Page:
For the first time, physicists have caught a sneaky particle called a neutrino after the act of changing from one flavor to another.

Neutrinos are elementary particles that come in three types, or flavors: electron neutrinos, muon neutrinos and tau neutrinos. In the new study researchers observed a single neutrino that had transformed from muon-type to tau.

The changeling neutrino appeared in a beam of muon neutrinos after over three years of steady emission. The spray of neutrinos was created at the European Organization for Nuclear Research (CERN)'s Super Proton Synchrotron particle accelerator in Geneva, Switzerland, and sent to the Gran Sasso laboratory, run by Italy's National Institute for Nuclear Physics, about 450 miles (730 kilometers) away.

Neutrinos are created inside the sun and in radioactive decay reactions. Because they don't often interact with other particles, neutrinos constantly rush through our bodies and the Earth in a straight path from the sun every second.

Since the particles contain no electric charge and pass through matter unaffected, they are nearly impossible to detect (of course they are too miniscule to see).

An additional challenge, unachieved until now, has been observing the appearance of a neutrino that has changed from one family to another, a process that occurs naturally as they propagate through space.

"This is like a sinusoidal curve, it goes up down, up down, up down, etcetera," researcher Antonio Ereditato, of the Italian National Institute for Nuclear Physics, told Livescience. "So you have to be clever in catching them in the right place, where they most[ly] are tau neutrinos. Otherwise if you wait too much, then they will become muon neutrinos again."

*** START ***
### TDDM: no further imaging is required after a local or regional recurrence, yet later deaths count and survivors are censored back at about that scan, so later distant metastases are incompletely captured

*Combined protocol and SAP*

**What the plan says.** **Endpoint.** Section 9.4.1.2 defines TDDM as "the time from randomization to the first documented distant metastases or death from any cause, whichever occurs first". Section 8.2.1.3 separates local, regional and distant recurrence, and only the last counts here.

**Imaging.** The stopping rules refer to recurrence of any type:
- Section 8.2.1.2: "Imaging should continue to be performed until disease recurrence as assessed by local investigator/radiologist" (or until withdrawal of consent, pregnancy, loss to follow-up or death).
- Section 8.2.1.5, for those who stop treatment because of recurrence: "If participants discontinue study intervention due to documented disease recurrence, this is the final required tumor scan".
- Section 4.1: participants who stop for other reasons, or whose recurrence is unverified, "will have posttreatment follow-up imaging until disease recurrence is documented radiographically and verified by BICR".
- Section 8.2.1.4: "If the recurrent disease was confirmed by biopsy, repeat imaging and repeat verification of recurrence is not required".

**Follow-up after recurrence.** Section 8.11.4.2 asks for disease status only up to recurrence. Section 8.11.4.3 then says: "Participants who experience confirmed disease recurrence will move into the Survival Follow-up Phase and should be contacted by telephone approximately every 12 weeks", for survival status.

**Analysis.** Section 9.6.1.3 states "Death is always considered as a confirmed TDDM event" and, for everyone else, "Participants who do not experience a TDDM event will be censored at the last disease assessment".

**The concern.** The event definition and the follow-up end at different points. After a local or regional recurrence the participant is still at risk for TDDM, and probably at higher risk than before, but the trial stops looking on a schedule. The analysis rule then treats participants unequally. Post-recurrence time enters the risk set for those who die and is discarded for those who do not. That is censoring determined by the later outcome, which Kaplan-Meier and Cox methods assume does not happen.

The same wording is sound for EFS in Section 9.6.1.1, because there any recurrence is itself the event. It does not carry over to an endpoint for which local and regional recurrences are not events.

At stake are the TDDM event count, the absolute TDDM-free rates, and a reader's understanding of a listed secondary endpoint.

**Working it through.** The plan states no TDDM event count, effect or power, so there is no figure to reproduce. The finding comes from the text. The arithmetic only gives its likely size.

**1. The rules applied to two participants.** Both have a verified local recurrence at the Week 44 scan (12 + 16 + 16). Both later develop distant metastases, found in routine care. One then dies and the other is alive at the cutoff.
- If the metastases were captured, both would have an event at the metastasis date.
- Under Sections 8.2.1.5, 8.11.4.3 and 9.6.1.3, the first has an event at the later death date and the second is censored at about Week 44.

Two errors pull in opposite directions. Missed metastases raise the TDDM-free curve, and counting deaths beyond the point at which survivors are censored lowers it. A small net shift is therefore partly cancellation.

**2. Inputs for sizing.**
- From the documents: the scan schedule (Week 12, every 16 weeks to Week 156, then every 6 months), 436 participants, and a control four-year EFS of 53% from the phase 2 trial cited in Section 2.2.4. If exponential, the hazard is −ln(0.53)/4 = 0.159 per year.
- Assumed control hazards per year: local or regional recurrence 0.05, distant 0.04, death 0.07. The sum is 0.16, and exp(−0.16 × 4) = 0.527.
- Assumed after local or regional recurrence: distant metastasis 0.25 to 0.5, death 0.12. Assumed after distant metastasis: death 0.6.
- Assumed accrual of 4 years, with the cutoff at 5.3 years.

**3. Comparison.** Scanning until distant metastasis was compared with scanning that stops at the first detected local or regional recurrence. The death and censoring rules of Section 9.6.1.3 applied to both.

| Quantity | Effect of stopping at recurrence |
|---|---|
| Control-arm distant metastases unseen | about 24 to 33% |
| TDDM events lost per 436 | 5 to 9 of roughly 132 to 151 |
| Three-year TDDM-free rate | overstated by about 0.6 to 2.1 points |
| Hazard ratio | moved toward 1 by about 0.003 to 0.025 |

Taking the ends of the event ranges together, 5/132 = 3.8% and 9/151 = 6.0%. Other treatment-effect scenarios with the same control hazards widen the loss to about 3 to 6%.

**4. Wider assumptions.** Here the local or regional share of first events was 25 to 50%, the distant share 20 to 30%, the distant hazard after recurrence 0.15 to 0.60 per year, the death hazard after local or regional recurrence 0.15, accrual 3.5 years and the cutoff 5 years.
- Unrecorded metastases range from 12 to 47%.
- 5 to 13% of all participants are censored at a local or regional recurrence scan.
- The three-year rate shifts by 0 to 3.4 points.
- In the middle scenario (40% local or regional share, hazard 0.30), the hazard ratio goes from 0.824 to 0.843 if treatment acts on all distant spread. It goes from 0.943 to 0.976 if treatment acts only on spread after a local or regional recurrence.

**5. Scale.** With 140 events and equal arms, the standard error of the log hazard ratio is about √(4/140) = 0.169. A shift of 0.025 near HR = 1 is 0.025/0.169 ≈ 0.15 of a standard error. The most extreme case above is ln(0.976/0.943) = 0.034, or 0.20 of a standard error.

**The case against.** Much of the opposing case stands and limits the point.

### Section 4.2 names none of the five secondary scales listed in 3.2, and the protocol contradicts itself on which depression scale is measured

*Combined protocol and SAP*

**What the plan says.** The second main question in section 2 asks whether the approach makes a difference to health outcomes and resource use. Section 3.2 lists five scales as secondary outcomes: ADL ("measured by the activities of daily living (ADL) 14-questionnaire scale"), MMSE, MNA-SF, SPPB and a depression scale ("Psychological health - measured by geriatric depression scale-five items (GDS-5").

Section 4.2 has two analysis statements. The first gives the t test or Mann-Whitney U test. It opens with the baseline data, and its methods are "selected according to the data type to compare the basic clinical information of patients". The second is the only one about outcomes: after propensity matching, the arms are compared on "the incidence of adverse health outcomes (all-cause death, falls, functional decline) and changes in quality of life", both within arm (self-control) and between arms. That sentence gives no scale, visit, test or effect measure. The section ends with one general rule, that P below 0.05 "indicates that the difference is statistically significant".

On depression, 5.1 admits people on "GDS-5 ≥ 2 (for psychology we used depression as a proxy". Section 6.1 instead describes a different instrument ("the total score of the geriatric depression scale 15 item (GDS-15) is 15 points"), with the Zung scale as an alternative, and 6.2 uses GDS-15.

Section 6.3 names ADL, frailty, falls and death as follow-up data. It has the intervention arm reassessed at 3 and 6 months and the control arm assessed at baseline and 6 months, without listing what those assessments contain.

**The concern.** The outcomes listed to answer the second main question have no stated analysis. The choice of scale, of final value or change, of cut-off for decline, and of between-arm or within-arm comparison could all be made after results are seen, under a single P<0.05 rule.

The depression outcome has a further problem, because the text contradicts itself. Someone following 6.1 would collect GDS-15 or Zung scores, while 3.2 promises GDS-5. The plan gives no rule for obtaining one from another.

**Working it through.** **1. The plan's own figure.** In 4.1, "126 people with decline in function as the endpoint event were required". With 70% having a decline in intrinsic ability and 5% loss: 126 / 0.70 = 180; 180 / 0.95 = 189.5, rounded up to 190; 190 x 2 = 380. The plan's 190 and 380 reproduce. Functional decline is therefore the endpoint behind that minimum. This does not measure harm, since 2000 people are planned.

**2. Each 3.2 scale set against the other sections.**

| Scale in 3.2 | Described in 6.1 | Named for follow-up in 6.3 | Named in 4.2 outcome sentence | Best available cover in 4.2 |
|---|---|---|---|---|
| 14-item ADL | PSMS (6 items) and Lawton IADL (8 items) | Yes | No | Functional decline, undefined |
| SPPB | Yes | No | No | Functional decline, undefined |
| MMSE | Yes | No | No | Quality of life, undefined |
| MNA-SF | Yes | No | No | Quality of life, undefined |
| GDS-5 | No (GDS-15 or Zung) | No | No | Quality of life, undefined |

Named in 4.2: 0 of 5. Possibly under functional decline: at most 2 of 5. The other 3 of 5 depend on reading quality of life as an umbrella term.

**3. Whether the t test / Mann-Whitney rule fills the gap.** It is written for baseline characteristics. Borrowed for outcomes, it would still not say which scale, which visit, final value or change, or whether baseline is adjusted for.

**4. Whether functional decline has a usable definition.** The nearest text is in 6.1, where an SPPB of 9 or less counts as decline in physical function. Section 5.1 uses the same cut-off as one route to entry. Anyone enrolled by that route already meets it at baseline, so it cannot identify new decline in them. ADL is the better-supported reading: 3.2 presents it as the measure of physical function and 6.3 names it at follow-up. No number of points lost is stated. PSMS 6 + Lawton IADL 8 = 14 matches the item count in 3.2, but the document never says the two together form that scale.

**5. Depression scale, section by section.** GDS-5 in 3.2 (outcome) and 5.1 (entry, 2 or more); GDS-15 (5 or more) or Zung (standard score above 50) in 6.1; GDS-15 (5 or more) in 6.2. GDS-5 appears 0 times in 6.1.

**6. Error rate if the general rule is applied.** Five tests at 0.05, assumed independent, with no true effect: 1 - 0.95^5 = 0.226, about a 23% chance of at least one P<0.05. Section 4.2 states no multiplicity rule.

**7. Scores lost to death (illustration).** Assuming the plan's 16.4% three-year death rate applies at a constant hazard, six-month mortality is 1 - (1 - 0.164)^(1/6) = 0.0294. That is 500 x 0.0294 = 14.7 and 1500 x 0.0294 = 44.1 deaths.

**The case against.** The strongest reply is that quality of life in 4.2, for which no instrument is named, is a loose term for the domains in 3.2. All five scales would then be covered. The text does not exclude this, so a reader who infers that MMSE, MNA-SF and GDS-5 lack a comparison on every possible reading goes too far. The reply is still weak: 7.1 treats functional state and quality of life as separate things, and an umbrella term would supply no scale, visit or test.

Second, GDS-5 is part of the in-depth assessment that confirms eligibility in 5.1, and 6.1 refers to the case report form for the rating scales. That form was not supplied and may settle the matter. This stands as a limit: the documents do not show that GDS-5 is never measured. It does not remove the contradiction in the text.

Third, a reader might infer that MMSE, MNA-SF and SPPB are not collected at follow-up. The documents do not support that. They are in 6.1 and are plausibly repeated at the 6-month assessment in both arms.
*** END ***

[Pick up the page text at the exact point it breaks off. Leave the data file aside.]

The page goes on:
The experiment was part of a project called OPERA (Oscillation Project with Emulsion-tRacking Apparatus). From its initial source in Switzerland, a pulse of neutrinos took 2.4 milliseconds to travel to a detector in central Italy buried in a cavern thousands of feet below ground.

When a neutrino interacts with a detector, it usually transforms into the particle that matches its flavor, explained Ereditato, also affiliated with the University of Bern in Switzerland. For example, a muon neutrino transforms into a plain muon, a particle that travels for several meters before it decays. Where muon neutrinos are nearly mass-less, muons have about 200 times the mass of an electron.   

In contrast, a tau particle, the end product of a tau neutrino interaction with the detector, travels only 0.08 inches (2 millimeters) before it vanishes.  

"Detecting a particle which leaves a track of only two millimeters is a nightmare," Ereditato said. "We managed to do this."

Despite solid acceptance by scientists, the ability of neutrinos to shift in and out of different flavors contradicts the overarching theory, which explains the relationship between fundamental forces and particles. According to the theory of quantum mechanics, neutrinos can only oscillate and change flavors if they have a mass, but the so-called Standard Model theory requires that neutrinos do not have a mass, Ereditato explained.   

Out of a thousand "normal" muon-neutrino interactions analyzed in detail, the researchers found only one tau interaction. Observing this interaction is very rare, Ereditato explained, because it relies on "threefold good chance," including: the chance of being in the right place for the oscillation; the chance of that neutrino, out of many billions, being one of the few that interacts with the detector; and the chance that the detector is efficient enough to notice the interaction.

Of the many billions of neutrinos that were sent from the Super Proton Synchrotron, 5,000 interacted with the OPERA detector, 1,000 were studied in detail, and only one has a 98-percent chance of being a real tau neutrino.